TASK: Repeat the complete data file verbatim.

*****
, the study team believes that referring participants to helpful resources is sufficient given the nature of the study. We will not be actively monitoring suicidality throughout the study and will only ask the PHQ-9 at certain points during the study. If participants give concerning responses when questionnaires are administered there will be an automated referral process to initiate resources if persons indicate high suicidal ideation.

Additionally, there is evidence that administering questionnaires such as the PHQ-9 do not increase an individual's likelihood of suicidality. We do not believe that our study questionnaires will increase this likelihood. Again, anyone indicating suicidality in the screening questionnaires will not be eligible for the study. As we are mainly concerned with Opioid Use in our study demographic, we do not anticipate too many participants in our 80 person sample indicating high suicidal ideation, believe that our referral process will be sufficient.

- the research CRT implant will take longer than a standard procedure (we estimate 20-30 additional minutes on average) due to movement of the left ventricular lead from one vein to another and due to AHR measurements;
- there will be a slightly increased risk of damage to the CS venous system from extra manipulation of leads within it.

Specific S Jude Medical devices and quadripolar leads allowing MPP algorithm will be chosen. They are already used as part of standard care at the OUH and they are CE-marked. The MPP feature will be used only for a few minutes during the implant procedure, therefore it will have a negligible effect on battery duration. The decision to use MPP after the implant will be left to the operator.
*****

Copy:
, the study team believes that referring participants to helpful resources is sufficient given the nature of the study. We will not be actively monitoring suicidality throughout the study and will only ask the PHQ-9 at certain points during the study. If participants give concerning responses when questionnaires are administered there will be an automated referral process to initiate resources if persons indicate high suicidal ideation.

Additionally, there is evidence that administering questionnaires such as the PHQ-9 do not increase an individual's likelihood of suicidality. We do not believe that our study questionnaires will increase this likelihood. Again, anyone indicating suicidality in the screening questionnaires will not be eligible for the study. As we are mainly concerned with Opioid Use in our study demographic, we do not anticipate too many participants in our 80 person sample indicating high suicidal ideation, believe that our referral process will be sufficient.

- the research CRT implant will take longer than a standard procedure (we estimate 20-30 additional minutes on average) due to movement of the left ventricular lead from one vein to another and due to AHR measurements;
- there will be a slightly increased risk of damage to the CS venous system from extra manipulation of leads within it.

Specific S Jude Medical devices and quadripolar leads allowing MPP algorithm will be chosen. They are already used as part of standard care at the OUH and they are CE-marked. The MPP feature will be used only for a few minutes during the implant procedure, therefore it will have a negligible effect on battery duration. The decision to use MPP after the implant will be left to the operator.